Washington, DC—U.S. Senator Tim Johnson (D-SD), joined by Senators Mike Enzi (R-WY) and John Thune (R-SD), met today with Forest Service Chief Tom Tidwell to discuss ongoing efforts to fight the pine beetle infestation in the Black Hills National Forest (BHNF). The group discussed federal funding, timber sale targets, and work to develop a larger scale, adaptive environmental review to increase the efficiency with which the Forest Service can respond to new outbreaks.
“The spread of the pine beetle has already devastated far too much land in western South Dakota,” said Johnson. “I’m pleased to host this bipartisan meeting with Forest Service Chief Tom Tidwell to discuss what more can be done to get ahead of the spreading pine beetle infestation.”
Nearly 400,000 acres in the BHNF have been affected by the pine beetle epidemic. Officials are utilizing several different tactics to stop the infestation, including thinning, prescribed burns, spraying and cutting and chunking. Johnson has praised forest managers, the state, counties, and private landowners for coordinated efforts, and stressed the need to provide them with the proper resources to fight the infestation.
Earlier this month at a Senate Energy and National Resources hearing, Johnson continued to press the Administration to do more to slow the pine beetle spread and advocated for more resources to aid the beetle response.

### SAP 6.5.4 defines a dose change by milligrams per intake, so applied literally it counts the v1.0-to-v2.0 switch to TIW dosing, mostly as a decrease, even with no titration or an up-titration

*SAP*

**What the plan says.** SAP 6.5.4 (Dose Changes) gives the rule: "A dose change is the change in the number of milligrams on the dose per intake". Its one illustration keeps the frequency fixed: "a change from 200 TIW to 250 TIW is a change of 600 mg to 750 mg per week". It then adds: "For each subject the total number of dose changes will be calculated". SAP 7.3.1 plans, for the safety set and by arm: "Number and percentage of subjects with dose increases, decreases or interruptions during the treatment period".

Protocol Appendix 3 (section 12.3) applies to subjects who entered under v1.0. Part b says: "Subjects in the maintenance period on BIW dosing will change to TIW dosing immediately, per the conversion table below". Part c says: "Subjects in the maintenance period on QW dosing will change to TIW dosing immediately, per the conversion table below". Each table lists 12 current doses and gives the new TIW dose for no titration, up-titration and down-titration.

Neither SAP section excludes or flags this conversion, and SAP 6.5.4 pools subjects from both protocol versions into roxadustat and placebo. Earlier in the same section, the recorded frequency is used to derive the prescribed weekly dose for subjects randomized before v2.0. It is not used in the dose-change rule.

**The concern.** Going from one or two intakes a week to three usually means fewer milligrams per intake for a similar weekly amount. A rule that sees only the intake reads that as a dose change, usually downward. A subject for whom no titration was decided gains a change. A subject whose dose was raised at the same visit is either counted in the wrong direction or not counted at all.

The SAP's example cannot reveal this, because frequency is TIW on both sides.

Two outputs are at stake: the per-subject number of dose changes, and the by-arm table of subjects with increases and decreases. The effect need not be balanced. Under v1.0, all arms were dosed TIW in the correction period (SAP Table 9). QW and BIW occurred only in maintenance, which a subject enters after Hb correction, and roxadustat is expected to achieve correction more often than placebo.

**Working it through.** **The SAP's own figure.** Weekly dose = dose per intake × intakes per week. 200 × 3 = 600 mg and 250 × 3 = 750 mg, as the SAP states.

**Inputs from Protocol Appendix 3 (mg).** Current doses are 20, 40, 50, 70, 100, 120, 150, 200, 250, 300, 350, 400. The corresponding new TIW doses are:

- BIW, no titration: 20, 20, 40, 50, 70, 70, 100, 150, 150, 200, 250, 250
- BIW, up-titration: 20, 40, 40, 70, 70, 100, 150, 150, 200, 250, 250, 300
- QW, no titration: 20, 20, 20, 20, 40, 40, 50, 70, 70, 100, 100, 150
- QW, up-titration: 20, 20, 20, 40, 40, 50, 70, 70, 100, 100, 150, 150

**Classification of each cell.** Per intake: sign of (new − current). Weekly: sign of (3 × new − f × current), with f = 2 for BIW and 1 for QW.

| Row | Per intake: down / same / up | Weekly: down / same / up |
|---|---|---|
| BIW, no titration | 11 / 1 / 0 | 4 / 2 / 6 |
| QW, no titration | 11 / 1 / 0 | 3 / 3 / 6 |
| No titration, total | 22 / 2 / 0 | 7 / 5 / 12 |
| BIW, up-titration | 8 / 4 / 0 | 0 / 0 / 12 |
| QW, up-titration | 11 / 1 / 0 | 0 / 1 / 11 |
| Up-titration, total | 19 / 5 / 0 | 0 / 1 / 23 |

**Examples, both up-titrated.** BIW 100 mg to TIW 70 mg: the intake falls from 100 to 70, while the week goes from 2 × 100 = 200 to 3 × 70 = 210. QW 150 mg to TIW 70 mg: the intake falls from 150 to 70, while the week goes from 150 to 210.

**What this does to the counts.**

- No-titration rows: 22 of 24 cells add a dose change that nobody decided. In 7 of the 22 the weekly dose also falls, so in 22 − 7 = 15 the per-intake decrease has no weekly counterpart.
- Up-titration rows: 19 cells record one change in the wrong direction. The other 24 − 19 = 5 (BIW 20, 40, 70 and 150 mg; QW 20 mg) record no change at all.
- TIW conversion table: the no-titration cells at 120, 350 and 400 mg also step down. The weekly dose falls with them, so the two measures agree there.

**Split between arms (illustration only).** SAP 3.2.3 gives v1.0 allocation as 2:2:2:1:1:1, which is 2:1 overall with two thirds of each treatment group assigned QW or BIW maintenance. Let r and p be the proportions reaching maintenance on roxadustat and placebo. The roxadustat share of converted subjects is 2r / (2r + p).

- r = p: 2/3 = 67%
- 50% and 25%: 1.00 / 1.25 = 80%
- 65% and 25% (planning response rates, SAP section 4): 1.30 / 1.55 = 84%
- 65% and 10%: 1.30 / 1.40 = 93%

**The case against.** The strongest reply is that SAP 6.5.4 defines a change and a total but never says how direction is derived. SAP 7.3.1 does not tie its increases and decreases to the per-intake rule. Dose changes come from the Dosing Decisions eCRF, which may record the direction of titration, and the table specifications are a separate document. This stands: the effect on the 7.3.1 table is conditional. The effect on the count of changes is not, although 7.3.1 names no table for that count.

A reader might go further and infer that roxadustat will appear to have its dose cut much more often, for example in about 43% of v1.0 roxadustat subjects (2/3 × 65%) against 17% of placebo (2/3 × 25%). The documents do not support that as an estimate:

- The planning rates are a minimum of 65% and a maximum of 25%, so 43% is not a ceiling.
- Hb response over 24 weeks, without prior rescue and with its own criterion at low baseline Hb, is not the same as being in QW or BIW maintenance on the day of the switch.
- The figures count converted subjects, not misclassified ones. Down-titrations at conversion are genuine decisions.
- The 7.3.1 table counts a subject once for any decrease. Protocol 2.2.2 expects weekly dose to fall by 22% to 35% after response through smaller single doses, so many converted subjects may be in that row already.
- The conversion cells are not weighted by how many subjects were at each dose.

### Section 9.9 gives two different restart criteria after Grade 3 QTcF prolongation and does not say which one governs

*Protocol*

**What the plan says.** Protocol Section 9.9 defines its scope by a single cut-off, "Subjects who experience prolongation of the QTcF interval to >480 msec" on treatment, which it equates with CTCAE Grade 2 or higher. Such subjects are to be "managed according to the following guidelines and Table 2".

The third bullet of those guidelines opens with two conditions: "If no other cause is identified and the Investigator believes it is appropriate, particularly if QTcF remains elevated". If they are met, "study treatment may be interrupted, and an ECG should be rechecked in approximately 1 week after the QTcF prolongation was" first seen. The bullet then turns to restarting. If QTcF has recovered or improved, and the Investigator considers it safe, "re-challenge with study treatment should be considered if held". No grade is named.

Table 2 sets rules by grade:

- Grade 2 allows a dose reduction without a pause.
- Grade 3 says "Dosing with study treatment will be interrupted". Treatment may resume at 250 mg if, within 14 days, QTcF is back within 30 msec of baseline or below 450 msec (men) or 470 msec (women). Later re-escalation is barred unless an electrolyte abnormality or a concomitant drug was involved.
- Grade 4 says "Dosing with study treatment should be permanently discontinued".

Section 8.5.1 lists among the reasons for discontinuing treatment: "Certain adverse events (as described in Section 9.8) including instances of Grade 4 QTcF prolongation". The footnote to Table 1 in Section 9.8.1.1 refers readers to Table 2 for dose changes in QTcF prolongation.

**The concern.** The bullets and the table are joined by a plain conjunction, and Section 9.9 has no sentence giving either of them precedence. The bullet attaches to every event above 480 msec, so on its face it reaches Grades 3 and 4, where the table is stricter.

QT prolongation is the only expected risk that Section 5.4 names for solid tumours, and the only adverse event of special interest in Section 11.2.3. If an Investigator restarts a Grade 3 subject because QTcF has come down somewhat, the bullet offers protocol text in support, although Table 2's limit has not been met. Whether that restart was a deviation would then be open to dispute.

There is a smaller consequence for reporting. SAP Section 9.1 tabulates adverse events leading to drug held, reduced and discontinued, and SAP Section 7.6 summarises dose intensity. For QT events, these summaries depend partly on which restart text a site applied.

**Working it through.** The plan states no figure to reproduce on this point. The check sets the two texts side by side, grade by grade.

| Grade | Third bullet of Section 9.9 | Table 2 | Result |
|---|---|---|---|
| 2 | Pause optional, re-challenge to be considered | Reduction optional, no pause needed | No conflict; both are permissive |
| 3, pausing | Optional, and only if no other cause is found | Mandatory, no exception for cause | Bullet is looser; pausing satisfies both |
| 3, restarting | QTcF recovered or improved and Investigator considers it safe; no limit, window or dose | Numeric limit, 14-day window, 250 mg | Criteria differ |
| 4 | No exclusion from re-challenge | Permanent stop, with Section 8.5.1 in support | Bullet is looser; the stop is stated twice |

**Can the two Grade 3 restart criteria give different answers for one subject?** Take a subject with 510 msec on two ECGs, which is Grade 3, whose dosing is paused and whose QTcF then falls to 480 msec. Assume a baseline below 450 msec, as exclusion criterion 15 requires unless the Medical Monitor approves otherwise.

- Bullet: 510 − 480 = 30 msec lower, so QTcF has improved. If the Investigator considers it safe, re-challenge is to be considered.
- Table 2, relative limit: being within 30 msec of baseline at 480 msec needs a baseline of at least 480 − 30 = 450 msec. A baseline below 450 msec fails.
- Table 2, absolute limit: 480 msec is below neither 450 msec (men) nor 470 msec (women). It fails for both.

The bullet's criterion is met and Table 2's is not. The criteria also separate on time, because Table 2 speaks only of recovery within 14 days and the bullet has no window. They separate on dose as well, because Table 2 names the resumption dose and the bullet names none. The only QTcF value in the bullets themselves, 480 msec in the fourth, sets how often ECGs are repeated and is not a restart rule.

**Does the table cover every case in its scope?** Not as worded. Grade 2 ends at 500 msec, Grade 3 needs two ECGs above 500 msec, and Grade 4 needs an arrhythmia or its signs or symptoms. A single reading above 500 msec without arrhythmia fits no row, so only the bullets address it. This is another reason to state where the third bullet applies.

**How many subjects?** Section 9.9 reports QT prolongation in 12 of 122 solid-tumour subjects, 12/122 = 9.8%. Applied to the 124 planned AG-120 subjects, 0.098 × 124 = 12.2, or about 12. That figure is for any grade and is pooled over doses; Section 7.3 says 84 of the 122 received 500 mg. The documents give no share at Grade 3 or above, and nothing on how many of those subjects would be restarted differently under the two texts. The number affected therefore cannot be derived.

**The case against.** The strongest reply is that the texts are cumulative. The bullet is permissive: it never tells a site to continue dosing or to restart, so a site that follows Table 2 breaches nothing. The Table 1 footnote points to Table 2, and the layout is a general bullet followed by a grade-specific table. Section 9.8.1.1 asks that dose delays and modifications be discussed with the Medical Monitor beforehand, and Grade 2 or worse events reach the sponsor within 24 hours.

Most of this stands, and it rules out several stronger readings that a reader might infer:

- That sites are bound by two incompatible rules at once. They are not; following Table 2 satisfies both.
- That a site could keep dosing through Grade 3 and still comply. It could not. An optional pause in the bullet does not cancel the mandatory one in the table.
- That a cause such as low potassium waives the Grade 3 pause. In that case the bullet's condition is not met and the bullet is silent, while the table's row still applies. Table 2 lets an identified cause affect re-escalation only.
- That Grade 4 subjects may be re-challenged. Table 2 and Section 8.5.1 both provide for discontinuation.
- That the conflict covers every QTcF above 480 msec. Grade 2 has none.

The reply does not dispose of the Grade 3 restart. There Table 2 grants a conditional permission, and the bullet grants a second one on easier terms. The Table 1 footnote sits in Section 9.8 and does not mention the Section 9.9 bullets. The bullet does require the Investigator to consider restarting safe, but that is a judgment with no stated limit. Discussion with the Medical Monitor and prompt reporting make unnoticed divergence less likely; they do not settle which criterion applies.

“This infestation is a major threat that has implications for both the forest and livelihood of the community,” Johnson said. “I appreciate the attention and legwork the Forest Service has dedicated to this issue, but we need to continue acting quickly and make sure that the federal government is providing the resources necessary to address this problem.”
Earlier this week, the Forest Service announced it is making an additional $1 million available to fight pine beetles in the BHNF, on top of the base budget for the Forest’s efforts. South Dakota has also dedicated millions of dollars to the pine beetle battle as part of the Black Hills Forest Initiative. Chief Tidwell told the Senators that coordination with the state and local counties, along with the efforts from the private industry in the region, has been a significant help to the response.